Listen to call with the accountant

Listen to accountant admit he doesn’t know the whereabouts of his client’s large investment. 4:21

He told her he couldn’t say where the money is now, because information about the investment “is not available.”

He cut the conversation short, saying, “I’m not going to continue the discussion at this point.”

Go Public wanted to speak further with Raymond, but he did not return calls or emails.

Turns to police

Unable to track down the $250,000, McEwen-Loveys turned to Kingston police. 

The case was reviewed by fraud investigators, who determined they couldn’t proceed with a criminal investigation.

In an email to McEwen-Loveys, a constable wrote that the investment scheme was “questionable to say the least,” but because McEwen’s father had dementia he could not be considered “a viable witness/victim.”

Greg Draper, a former RCMP fraud investigator turned forensic accountant, specializes in white-collar crime and says police often don’t have the mandate or resources to investigate complex fraud cases. (CBC)

McEwen-Loveys says investigators told her they didn’t listen to the recording of her call with Raymond, because they couldn’t open the audio file.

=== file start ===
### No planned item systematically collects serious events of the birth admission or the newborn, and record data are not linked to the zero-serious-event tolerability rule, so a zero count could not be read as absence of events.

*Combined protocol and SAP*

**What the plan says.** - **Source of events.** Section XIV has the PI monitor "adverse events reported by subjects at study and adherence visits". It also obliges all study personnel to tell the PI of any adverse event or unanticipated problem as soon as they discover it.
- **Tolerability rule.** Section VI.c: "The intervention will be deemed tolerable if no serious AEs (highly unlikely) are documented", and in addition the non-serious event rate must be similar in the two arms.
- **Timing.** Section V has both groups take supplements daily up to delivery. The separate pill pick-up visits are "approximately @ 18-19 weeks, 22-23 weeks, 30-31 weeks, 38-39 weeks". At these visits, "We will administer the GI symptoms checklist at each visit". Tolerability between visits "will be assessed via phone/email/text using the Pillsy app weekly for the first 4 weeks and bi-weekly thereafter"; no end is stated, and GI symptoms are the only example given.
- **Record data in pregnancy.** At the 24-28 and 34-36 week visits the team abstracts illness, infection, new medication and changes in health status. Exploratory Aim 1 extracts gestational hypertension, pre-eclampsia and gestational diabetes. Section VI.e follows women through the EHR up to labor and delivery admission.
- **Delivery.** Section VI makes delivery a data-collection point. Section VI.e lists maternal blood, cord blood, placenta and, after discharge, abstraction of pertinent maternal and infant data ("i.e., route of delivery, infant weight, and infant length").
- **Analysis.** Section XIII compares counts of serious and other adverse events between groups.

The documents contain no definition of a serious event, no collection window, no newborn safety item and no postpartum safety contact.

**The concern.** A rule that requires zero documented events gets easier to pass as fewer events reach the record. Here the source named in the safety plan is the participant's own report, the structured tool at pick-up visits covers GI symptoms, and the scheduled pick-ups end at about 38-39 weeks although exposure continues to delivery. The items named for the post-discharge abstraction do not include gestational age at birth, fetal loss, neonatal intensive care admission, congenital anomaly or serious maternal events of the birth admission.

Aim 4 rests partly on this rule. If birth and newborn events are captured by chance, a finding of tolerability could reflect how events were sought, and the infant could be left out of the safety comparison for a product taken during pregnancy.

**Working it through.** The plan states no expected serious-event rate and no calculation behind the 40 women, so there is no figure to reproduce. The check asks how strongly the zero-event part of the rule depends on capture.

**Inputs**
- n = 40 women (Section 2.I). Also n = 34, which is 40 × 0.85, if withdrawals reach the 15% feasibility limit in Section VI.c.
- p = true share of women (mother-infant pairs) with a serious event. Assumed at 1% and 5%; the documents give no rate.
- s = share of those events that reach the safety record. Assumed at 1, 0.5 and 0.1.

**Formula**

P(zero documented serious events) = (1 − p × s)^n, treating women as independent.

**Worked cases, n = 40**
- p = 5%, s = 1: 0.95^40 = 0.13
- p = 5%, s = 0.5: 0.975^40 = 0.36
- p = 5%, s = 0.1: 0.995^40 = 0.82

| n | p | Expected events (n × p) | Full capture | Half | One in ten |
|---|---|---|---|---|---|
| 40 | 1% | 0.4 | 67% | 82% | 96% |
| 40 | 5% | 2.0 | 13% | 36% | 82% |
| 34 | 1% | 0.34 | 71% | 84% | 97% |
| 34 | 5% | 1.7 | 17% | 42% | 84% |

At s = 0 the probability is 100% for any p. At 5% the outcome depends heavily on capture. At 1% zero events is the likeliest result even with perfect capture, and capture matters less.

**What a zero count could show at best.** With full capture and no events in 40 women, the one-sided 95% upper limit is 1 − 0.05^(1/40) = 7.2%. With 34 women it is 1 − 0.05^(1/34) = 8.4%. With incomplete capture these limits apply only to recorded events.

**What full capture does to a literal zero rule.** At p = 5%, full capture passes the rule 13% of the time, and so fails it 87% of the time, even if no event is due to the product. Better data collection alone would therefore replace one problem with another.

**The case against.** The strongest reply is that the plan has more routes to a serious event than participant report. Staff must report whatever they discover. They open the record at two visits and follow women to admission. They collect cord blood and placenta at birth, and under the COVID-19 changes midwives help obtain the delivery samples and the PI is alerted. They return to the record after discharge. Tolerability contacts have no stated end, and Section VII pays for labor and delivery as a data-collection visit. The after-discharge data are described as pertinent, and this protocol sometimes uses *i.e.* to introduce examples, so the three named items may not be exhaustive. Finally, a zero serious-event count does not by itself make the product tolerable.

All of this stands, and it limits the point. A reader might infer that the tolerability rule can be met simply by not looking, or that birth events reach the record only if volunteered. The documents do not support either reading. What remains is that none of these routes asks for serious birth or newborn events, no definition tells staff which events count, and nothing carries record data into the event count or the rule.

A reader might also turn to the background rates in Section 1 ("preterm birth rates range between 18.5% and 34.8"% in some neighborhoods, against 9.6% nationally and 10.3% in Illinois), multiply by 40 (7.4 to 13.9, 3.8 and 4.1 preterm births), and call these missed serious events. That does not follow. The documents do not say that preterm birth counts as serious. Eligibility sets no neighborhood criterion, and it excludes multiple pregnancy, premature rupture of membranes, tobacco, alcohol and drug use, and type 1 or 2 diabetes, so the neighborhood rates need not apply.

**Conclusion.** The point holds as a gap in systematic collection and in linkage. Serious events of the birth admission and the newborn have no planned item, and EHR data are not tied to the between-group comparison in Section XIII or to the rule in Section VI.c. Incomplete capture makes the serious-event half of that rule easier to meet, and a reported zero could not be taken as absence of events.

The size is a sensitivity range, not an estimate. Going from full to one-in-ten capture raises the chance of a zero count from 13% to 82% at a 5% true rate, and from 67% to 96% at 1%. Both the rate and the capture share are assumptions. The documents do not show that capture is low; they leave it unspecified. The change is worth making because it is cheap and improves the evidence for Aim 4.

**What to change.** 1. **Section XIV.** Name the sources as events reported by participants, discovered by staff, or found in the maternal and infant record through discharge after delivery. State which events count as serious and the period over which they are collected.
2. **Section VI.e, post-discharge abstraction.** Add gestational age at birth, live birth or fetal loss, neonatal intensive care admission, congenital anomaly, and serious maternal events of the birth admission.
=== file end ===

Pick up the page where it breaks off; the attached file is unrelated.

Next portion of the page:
“It’s very frustrating,” she says. “The only body that has any authority would be the police. And they were unwilling to take up the case.”

After Go Public contacted Kingston police, they said they were reviewing a fraud report, but could not comment due to confidentiality concerns.

Draper says one of the challenges of investigating possible financial crime is the time required.

“They are document intensive and often it takes several steps — multiple search warrants or interviews, evidence gathering sessions — to get the materials you need,” he says. 

“They can take months and years to properly collect everything under the standards that are needed for criminal prosecution.”

Tips for avoiding financial fraud

  • If it’s too good to be true, it probably is. High rates of return are a red flag.
  • Ask questions: Who is selling the product? Does it make sense?